A literary quiz: which author and poet wrote the inspirational line, “writers are the engineers of human souls”? The answer is Joseph Stalin, which is probably why it doesn’t crop up among the quotes the
Looking at the literature of the two world wars – from a British perspective – there is an interesting division. The First World War produced poetry of the highest rank – Wilfred Owen, Rupert Brooke, Graves,
Almost exactly halfway through Deborah Levy’s startling eighth novel, a 56-year-old man called Saul Adler, while walking across the pedestrian crossing on Abbey Road, is knocked down by a car driven by
The news that Tumblr, a $1.1 million company in 2013, was being sold for a mere £3 million this week was divisive. The main reaction, for instance, was “What, Tumblr’s still going?” And yet, for its millions
Have you read the latest Marcel Proust? Not a question you expect to be asked in 2019. This autumn, a collection of his hitherto “lost” stories will be published in France. The stories were apparently
What we require from scientists are hard facts, like: “The thin air of Mars is 99 per cent carbon dioxide and utterly unbreathable.” When they start getting mystical, it’s high time to put them out to
The Renaissance began in 1492, they say, when Christopher Columbus encountered America and Lucrezia Borgia’s father, Rodrigo, was made Pope Alexander VI. During the 11-year Borgia papacy, until 1503, was
Late one April afternoon in 1856, 33 imported camels walked down the gangplank at Powder Point in Indianola, Texas. They’d been a while in coming. The notion of a “camel convoy” was mooted some 20 years
Lies, lavish dinners and Lena Dunham: how Anna Delvey scammed the New York elite – and her own ‘best friend’
One Monday in April this year, Anna Delvey (born Anna Sorokin), the socialite and con artist who, since 2018, has made headlines across the world for brazenly swindling the who’s who of New York out of
If even the queen of feminism was eclipsed by a man, what hope is there for the rest of us, asks Kate Kirkpatrick In The Second Sex (1949), Simone de Beauvoir claimed that women were harmed by growing
Where Quentin Blake’s pen leads, he follows. Now 86, he tells Tristram Fane Saunders what’s next – and shows The Telegraph some exclusive new drawings Some artists give part of themselves to their creations.
The chief lesson of Trinity, Frank Close’s superlative biography of Klaus Fuchs, “the most dangerous spy in the history of nations,” is that John le Carré never needed to invent a single thing. It’s all
It’s commonplace to say that satire is out of date. Overtaken by our bonkers politics, it has been made irrelevant by larger-than-life buffoons who, having arrived at the centres of power, engineer an
Kim Philby inspired the Cold War’s two greatest thriller writers – then he drove them apart, says Duncan White In early 1968 Graham Greene and John le Carré came into very public dispute. It was an unexpected
Scouring the shores of the Thames, Lara Maiklem uncovers pieces of the city’s forgotten past ‘All you need are wellies, a bag for finds and sunscreen. I’ll bring the latex gloves.’ Lara Maiklem’s email,
A TV version of the unfinished ‘Sanditon’ will give viewers a taste of what could have been a classic novel. By Rupert Christiansen It’s one of the most tantalising might-have-beens of literary history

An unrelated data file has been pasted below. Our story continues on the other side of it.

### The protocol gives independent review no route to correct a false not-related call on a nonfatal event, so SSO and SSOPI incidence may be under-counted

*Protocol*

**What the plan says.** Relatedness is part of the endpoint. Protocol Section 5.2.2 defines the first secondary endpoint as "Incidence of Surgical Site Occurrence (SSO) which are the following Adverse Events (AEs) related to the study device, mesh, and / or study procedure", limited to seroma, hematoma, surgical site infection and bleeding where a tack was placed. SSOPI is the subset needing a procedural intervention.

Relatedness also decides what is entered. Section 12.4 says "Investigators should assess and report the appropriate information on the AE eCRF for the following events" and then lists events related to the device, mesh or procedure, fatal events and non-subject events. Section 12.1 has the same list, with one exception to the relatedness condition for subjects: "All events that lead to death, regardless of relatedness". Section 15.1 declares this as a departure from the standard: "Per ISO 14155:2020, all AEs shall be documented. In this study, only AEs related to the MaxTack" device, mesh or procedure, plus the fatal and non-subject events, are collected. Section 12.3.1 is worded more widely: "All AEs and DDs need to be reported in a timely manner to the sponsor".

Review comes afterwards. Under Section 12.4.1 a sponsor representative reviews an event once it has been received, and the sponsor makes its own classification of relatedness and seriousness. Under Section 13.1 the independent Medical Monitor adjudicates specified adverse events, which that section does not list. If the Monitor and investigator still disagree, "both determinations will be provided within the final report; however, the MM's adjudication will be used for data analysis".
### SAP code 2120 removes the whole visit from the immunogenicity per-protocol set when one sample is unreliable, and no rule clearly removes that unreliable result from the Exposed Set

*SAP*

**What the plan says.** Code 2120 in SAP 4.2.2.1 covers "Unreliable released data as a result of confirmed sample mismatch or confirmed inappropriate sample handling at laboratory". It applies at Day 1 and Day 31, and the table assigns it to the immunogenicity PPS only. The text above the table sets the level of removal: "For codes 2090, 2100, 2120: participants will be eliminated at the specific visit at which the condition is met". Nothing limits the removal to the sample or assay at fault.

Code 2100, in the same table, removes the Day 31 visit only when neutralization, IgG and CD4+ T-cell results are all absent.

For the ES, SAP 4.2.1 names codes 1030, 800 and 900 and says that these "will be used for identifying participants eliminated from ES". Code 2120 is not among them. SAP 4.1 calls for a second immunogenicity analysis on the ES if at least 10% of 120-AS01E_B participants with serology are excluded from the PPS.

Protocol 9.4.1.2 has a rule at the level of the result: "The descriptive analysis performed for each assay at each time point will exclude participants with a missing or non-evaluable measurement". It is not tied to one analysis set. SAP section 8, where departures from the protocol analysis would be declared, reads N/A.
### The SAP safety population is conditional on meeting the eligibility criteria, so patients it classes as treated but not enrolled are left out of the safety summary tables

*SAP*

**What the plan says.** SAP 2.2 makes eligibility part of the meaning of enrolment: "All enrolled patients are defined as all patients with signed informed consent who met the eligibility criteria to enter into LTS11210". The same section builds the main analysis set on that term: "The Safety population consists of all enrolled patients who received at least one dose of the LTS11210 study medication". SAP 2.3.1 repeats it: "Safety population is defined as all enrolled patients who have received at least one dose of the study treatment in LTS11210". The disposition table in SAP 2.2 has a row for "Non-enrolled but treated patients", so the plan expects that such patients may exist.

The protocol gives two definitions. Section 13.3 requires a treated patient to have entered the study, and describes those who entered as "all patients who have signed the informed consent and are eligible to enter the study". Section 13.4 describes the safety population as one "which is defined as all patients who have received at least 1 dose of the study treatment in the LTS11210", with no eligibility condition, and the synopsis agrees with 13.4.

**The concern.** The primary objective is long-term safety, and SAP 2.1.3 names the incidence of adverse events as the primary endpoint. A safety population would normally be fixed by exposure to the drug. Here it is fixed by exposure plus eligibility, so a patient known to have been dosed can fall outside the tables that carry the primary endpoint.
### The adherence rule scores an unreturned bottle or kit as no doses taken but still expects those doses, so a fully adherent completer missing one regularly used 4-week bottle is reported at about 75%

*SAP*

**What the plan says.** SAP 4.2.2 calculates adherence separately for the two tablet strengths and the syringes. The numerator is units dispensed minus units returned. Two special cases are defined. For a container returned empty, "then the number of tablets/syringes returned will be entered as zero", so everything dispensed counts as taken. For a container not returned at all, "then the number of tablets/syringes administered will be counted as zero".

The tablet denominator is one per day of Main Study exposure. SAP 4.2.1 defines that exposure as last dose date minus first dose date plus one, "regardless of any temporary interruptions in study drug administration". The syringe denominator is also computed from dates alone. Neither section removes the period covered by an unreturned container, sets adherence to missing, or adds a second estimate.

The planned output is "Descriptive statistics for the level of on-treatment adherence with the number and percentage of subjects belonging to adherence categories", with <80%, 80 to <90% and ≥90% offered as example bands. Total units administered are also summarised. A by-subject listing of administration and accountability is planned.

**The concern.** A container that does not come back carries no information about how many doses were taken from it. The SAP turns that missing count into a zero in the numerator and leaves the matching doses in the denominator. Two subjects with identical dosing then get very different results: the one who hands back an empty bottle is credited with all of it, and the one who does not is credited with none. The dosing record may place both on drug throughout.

Steven Poole reviews Invasive Aliens by Dan Eatherley (William Collins) The question of which organisms really “belong” in which parts of the world is most politically heated in the case of human beings.
Clare Mulley enjoys a study of the unsung women behind enemy lines who helped with the invasion on June 6 1944 D-Day was mostly a male business. About 156,000 Allied troops landed in Normandy on the first
Toni Morrison died on August 5. This interview was originally published in 2015 Toni Morrison is, without a doubt, a world-class novelist. Her work as an editor, however, has received much less attention.
Beneath the Cosmos and canapés, Sex and the City dealt with far more disturbing issues. Alice Vincent examines how Candace Bushnell’s subversive depiction of New York was forgotten Candace Bushnell has
This Is Not Propaganda by Peter Pomerantsev, review: 'like an essay on icebergs written from the tilting deck of the Titanic'
Tim Smith-Laing reviews This Is Not Propaganda by Peter Pomerantsev (Faber) We live in an era of astonishing “information abundance”. Those of us who spend large chunks of our lives online have, at any
Legacy: Gangsters, Corruption and the London Olympics by Michael Gillard, review: 'a brave investigation'
James Walton reviews Legacy: Gangsters, Corruption and the London Olympics by Michael Gillard (Bloomsbury) When it comes to wildly misjudged libel cases, David Hunt vs Times Newspapers Ltd (2013) may be
That is the role of the comic satirist in a world that seems – a remark often made about Donald Trump – to satirise itself? How can one salvage a scrap of earnest reality from the postmodern melange of
Cricketing pilgrims travel to Hambledon, a little village in the hills of Hampshire. Next to an old pub called the Bat and Ball is Broadhalfpenny Down, a small ground fringed with trees, known as the of
If literature were a sport, James Patterson would be a Donald Bradman or Usain Bolt figure, so far ahead of his rivals that it’s hardly worth their bothering to turn up. Although many critics would maintain
Green Eggs and Ham (1960) is perhaps, thinking about the profound pleasure I take from reading it aloud, one of my top 10 poems ever. And yet I don’t recall reading a Dr Seuss book as a child. My love